He is a published author of A Thirst to Die For (a political mystery). He is also a documentary filmmaker and his film The Drop: Why Young People Don’t Vote won the Best Producer Award in 2016 at the Beverly Hills Film Festival. In addition, he has taught Criminology at Simon Fraser University and Canadian history at UBC as well as being a visiting scholar at Massey College, University of Toronto.


Fergus Watt, Ottawa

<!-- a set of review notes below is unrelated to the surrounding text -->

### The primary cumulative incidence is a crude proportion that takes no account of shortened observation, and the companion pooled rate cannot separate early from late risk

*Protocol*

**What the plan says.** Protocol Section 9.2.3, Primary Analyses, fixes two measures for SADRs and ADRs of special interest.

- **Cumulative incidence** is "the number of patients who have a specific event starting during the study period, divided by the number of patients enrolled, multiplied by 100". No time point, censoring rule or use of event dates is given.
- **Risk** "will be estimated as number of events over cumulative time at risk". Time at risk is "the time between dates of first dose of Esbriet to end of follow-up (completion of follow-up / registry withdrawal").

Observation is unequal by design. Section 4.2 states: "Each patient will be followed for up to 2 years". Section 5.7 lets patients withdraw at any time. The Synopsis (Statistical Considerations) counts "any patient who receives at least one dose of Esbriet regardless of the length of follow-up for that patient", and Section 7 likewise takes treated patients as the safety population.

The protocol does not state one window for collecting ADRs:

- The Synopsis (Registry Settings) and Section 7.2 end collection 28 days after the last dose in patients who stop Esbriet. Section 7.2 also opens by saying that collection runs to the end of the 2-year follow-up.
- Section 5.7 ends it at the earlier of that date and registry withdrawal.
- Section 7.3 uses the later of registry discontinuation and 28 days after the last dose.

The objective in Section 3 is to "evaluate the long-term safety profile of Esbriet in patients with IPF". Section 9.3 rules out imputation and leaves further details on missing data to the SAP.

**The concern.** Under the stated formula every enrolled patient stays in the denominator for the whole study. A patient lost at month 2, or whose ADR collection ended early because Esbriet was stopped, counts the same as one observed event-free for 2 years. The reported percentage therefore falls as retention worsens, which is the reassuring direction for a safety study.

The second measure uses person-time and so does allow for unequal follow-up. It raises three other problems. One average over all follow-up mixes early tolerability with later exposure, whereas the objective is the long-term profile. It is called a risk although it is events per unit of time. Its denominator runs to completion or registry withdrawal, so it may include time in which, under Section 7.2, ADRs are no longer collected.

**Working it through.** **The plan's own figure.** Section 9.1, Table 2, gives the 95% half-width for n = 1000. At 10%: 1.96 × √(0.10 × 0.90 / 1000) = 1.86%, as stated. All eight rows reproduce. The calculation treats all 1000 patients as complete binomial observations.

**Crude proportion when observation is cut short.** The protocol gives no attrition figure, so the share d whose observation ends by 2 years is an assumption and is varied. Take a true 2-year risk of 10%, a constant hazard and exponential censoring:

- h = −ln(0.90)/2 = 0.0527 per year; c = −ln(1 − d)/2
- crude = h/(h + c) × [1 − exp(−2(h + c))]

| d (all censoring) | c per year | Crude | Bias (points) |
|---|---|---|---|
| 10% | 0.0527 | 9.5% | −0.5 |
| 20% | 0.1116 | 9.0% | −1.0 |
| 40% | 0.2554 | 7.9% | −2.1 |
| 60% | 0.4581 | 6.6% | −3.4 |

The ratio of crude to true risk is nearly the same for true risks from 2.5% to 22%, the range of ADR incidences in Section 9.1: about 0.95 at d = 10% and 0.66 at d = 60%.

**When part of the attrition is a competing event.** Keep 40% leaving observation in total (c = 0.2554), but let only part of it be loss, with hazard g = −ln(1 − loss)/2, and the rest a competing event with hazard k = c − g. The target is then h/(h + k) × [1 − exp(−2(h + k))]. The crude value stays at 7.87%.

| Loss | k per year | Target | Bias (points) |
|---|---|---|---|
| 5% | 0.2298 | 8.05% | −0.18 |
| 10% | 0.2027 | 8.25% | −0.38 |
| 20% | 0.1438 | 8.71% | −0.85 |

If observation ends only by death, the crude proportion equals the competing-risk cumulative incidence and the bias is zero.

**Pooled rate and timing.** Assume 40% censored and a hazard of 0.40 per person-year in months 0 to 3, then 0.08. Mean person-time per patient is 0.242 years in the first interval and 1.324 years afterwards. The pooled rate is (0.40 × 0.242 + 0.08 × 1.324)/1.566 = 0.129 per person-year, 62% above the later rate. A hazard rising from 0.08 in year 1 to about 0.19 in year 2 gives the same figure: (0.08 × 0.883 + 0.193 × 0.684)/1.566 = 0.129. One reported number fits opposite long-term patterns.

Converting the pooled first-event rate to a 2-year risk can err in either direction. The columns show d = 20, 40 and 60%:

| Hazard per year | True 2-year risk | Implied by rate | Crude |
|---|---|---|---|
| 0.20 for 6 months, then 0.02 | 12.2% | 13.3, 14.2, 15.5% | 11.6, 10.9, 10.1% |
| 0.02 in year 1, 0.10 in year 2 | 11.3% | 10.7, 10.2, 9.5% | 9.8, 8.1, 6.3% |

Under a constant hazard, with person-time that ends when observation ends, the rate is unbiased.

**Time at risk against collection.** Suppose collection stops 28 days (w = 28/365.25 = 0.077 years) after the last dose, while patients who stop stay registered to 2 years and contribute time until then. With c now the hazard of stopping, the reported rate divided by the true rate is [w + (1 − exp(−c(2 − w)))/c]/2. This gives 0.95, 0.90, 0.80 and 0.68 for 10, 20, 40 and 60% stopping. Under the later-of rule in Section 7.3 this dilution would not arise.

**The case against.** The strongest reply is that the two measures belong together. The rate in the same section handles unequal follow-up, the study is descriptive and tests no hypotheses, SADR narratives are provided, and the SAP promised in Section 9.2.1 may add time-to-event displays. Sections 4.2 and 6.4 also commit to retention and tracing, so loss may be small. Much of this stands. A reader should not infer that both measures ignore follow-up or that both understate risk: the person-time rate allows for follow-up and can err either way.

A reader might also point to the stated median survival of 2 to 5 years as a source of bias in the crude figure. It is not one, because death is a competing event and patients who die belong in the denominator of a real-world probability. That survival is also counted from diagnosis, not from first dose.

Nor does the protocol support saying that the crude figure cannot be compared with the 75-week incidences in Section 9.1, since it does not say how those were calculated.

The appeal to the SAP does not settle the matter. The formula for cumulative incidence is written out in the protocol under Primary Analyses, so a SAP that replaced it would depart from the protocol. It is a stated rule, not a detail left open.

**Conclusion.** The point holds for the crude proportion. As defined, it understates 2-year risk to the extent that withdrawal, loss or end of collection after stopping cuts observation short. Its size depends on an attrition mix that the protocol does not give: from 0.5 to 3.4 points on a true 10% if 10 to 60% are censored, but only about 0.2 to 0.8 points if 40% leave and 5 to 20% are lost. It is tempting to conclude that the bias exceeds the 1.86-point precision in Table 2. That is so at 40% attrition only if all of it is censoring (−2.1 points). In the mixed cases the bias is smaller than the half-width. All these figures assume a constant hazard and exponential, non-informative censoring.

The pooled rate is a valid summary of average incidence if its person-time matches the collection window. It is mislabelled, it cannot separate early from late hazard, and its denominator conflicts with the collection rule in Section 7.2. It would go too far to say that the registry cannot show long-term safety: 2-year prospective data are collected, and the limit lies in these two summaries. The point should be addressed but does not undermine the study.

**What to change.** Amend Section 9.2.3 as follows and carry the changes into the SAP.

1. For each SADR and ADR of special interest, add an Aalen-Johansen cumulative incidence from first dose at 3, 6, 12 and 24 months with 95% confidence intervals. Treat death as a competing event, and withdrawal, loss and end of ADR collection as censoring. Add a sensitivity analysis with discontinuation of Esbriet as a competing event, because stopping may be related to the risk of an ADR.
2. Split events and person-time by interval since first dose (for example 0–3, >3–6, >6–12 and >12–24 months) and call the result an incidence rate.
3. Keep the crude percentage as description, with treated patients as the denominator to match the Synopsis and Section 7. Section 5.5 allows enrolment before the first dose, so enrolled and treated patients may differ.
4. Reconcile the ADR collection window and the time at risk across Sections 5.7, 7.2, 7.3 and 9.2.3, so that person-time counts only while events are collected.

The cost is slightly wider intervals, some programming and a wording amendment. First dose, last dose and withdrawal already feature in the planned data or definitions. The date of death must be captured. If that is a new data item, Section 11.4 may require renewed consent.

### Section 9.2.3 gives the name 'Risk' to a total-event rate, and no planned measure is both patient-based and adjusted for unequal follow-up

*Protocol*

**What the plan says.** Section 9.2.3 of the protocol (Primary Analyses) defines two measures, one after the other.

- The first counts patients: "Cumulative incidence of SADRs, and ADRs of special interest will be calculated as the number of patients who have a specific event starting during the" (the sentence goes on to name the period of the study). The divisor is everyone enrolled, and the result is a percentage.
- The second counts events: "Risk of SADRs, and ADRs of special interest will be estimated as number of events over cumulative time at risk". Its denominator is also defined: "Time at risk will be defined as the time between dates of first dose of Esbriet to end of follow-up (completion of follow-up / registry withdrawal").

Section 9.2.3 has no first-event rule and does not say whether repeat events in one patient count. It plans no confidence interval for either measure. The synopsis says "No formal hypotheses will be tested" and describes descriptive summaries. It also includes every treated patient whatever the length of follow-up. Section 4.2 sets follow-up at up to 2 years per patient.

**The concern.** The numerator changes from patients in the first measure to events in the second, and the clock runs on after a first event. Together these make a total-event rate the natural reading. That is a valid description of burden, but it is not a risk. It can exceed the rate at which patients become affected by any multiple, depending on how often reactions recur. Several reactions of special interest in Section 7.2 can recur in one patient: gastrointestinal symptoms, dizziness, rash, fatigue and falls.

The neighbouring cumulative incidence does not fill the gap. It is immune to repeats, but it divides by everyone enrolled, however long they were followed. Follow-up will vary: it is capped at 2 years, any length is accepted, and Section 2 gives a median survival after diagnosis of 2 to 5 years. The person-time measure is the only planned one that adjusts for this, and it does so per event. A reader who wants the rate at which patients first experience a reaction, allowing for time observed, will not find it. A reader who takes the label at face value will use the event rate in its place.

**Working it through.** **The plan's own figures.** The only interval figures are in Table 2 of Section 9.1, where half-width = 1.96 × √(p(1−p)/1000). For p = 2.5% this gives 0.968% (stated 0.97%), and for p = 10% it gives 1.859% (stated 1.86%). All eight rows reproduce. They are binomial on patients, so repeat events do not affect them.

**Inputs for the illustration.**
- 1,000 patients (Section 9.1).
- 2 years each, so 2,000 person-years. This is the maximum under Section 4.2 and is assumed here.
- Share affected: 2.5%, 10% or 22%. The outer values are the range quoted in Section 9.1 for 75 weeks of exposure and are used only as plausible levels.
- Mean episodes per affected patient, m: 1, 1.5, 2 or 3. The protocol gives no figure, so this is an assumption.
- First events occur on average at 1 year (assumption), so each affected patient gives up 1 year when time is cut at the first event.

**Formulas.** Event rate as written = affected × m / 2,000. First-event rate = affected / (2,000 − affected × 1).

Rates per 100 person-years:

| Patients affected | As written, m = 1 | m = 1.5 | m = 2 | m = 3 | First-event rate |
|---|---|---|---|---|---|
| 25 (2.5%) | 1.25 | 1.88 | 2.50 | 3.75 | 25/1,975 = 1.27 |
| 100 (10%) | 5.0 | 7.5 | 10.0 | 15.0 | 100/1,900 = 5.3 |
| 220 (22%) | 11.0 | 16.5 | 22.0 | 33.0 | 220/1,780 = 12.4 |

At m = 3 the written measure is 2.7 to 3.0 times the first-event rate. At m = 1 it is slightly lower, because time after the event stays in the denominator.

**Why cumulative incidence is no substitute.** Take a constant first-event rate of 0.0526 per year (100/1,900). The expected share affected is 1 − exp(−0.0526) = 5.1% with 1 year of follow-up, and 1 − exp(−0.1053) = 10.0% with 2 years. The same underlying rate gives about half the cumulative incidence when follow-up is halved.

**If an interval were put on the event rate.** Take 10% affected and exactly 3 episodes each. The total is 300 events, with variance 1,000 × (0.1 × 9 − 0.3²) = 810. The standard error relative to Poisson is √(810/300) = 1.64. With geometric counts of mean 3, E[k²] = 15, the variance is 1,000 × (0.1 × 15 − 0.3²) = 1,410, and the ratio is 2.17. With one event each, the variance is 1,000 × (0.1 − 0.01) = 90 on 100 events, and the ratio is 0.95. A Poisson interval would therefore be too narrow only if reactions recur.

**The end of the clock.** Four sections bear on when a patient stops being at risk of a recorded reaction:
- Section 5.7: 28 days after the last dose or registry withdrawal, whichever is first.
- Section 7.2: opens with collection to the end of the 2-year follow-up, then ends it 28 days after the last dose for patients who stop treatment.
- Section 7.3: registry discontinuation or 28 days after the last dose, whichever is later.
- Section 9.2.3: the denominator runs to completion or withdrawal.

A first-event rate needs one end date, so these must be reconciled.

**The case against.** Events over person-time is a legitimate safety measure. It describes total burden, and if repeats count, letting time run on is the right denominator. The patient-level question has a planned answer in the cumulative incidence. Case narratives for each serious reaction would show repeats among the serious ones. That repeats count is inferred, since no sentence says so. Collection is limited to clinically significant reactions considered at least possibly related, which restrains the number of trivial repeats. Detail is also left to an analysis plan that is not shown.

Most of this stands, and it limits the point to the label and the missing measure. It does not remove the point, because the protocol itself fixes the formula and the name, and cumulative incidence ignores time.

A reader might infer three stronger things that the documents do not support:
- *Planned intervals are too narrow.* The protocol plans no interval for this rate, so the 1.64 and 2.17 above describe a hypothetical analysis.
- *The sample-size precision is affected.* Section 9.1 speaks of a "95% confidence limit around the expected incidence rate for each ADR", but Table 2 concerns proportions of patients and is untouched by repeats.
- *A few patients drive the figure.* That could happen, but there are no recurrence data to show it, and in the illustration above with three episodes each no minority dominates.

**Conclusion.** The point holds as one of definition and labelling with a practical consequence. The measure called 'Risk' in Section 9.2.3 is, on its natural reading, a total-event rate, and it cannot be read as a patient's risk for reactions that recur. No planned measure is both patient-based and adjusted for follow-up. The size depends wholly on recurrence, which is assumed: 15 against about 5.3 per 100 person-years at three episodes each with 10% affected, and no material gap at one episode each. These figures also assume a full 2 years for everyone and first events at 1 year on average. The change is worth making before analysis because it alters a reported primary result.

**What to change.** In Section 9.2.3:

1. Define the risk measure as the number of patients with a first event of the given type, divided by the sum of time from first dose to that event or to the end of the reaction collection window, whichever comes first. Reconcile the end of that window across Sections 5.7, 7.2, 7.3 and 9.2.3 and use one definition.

Fergus Watt is the national Executive Director of the World Federalists Movement – Canada. He has developed numerous papers, briefs to government, news articles and other publications on a wide range of topics. His work with civil society to advance global governance reforms has included participation in a range of broad-based networks, in Canada and internationally, on topics such as peacekeeping and peacebuilding, democracy promotion and the Coalition for the International Criminal Court. Advancing the Responsibility to Protect is a current program priority for the World Federalists Movement – Canada.

Follow us on Facebook

Follow us on Instagram